Unlike dying a horrible death from, say, radiation poisoning or decapitation, learning what being stabbed is like is relatively easy, considering how many firsthand accounts are out there from victims fortunate enough to live through it. Death by stabbing just isn't as common as death from gunshot wounds, car accidents, etc., so there are plenty of survivors with stories to tell. The list below collects just a few of those stories.
What happens when you're stabbed? Many victims report a punch or slap feeling, with the real pain only coming once they realized they've been stabbed. But that's just one common account - read on to learn from a variety of firsthand accounts about what being stabbed really feels like.
Tim Kreidor told This American Life in 2012 being stabbed in the throat was "like a lightning strike - over almost as soon as it happened, and the illumination didn't last." Kreidor's "unsuccessful murder," he claims, is "less interesting than it sounds." In fact, he says "getting stabbed wasn't even among the worst experiences of [his] life."
Besides granting him a "euphoric gratitude," he says the experience made him develop "a strange new laugh that's stayed with me to this day - a loud, raucous barking thing. It makes people in bars or restaurants look over for a second to make sure I'm not about to open up on the crowd with a weapon."
Wesley Canning from Feeney, Northern Ireland, told the News Letter getting stabbed in the back in a "frenzied knife attack" felt like "someone slapping [him]." It wasn't until he saw the blade - "nine or ten inches long" - that he felt the "throbbing pain" all over him. In the moment, he thought it was his "curtain call," but he didn't even pass out, despite losing two liters of blood.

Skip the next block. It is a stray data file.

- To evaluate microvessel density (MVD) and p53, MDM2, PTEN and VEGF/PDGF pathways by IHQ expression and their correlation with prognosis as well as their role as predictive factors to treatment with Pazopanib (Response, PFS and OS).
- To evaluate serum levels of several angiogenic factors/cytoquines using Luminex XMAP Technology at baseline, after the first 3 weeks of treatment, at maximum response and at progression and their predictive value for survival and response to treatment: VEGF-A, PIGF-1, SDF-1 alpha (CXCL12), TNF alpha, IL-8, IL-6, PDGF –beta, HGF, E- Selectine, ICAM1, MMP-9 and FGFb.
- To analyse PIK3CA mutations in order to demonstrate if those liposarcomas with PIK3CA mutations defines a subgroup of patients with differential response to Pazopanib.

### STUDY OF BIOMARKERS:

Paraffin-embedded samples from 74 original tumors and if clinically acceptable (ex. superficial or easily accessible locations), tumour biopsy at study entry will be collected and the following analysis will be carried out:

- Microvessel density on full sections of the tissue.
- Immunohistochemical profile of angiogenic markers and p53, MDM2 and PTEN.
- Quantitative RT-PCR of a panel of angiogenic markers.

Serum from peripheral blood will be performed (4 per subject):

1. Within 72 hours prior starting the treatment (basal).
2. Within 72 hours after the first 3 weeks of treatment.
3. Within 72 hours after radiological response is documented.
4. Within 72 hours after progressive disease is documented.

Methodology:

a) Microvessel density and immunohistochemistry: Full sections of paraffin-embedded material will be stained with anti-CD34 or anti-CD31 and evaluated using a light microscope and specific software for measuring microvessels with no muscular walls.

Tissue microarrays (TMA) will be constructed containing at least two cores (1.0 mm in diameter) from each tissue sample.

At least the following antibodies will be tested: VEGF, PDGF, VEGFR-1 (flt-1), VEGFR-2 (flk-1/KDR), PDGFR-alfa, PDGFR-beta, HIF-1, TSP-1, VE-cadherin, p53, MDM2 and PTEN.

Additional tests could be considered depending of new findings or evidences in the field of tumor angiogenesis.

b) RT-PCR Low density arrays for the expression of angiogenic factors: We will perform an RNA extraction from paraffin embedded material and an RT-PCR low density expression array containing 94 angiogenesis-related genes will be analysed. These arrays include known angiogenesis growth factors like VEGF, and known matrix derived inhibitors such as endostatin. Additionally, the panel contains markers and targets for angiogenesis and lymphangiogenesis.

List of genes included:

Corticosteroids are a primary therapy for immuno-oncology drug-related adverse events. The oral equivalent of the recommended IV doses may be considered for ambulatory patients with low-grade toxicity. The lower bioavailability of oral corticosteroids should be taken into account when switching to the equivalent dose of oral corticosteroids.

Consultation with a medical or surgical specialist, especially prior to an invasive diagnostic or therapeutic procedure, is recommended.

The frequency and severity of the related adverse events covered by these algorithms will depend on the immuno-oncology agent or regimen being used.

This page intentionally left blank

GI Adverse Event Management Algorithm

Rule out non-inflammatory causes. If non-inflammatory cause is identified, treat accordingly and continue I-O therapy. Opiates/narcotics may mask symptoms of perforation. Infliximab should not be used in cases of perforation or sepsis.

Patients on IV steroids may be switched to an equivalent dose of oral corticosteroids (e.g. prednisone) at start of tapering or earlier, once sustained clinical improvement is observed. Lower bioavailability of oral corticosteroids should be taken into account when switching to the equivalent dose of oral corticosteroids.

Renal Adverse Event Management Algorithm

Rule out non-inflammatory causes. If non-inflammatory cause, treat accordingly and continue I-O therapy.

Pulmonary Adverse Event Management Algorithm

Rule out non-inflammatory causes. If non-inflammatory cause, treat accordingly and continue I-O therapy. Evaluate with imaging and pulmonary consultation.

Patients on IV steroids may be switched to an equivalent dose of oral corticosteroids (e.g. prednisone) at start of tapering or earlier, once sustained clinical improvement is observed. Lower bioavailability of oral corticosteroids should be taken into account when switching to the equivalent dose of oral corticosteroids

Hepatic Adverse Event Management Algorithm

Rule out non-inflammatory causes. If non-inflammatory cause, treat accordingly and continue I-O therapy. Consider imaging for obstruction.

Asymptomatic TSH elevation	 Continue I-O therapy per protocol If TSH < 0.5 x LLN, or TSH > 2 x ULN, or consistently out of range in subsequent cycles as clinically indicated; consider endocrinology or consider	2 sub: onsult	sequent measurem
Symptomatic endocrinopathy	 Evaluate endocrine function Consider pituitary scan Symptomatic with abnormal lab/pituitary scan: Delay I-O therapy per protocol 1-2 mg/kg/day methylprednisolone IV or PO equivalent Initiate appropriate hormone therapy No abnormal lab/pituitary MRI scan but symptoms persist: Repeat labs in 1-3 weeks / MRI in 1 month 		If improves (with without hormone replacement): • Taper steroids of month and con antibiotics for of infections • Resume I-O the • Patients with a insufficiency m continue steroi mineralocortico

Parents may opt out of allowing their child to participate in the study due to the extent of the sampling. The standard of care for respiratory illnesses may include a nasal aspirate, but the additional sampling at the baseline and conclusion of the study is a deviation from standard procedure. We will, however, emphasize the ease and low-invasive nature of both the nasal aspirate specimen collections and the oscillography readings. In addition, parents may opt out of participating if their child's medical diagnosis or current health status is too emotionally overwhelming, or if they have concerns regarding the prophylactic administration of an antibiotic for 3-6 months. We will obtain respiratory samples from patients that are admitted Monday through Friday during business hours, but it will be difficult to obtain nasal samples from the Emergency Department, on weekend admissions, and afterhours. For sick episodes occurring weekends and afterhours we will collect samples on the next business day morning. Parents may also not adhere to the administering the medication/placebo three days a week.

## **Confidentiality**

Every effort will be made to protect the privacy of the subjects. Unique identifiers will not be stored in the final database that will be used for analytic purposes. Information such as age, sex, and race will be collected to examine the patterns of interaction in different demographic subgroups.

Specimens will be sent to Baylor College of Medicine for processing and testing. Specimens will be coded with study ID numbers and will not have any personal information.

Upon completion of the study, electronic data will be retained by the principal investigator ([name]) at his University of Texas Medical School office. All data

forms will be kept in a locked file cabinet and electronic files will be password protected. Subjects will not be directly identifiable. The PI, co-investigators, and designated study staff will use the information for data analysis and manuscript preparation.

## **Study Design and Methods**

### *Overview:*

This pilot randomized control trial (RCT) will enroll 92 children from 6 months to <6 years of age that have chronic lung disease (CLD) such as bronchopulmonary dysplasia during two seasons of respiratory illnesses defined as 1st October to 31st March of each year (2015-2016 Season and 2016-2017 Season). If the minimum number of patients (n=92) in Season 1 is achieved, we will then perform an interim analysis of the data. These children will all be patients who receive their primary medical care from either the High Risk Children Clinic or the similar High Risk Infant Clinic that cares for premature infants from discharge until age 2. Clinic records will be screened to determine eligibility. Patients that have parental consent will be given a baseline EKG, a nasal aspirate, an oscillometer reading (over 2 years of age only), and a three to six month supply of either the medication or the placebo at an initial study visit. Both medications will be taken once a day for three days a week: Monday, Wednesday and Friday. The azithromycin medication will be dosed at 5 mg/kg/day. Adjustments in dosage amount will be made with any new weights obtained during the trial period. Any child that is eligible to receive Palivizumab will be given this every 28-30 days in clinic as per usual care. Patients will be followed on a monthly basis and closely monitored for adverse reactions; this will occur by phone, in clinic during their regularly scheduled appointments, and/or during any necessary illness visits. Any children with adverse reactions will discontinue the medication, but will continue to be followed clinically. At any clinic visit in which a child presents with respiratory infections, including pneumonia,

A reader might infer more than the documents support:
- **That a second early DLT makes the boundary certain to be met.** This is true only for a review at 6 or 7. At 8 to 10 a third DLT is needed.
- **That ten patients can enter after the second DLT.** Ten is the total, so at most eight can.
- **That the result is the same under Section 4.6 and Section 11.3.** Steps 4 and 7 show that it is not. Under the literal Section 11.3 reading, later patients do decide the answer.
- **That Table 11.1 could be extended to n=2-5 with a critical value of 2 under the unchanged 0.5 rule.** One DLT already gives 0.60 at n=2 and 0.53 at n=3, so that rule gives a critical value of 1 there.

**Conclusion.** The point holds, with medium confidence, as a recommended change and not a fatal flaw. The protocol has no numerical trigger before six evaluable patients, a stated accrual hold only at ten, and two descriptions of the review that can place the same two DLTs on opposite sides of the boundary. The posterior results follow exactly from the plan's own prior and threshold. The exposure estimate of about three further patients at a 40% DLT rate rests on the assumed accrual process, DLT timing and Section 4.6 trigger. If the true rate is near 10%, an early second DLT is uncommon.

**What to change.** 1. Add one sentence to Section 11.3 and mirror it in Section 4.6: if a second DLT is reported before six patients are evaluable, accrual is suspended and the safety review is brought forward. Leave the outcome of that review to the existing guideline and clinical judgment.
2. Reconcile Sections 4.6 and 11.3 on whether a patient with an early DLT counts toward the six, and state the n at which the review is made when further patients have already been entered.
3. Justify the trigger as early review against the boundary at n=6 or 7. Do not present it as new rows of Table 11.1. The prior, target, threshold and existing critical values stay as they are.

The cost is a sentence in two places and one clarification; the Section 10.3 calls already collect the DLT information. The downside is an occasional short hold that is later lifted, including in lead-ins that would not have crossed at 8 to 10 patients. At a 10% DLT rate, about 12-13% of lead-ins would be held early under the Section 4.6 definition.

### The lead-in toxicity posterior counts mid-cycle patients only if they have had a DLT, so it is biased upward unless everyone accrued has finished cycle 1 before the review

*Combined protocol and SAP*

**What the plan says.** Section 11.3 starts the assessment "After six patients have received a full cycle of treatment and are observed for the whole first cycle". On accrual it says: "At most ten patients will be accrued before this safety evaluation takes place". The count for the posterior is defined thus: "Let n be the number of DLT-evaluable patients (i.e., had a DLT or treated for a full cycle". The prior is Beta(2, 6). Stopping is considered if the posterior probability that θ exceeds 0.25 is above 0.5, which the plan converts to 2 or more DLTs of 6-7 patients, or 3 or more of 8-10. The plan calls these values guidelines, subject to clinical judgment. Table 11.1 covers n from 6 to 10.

He was lucky to be alive: one of the other three men stabbed that day spent the night in intensive care "fighting for his life."
Vancouver resident Michael Osborne was stabbed repeatedly with a steak knife by former lover Joshua Stranz following a back rub in 2010. He told a judge "each stab felt like it pierced my soul," and that even after six months of recovery, "he still lives with pain in his head and side from the stab wounds."
The stabbing occurred after Stranz was released from jail for robbing a fireworks stand - and it was Osborne that ratted him out. After eating cake and soliciting a back rub, Stranz "started choking, punching, and stabbing" Osborne.
An Irish teen told a courtroom the blood felt like "water running down his stomach" after his next-door neighbor stabbed him at his 18th birthday party in 2013. Like many other stabbing victims, the teen initially thought the stab was a punch. After attempting to flee, he collapsed, feeling like he couldn't catch his breath.
The damage also led to a sharp pain in his lower extremities, especially his left leg: "It was really, really warm, it felt just like a dead leg."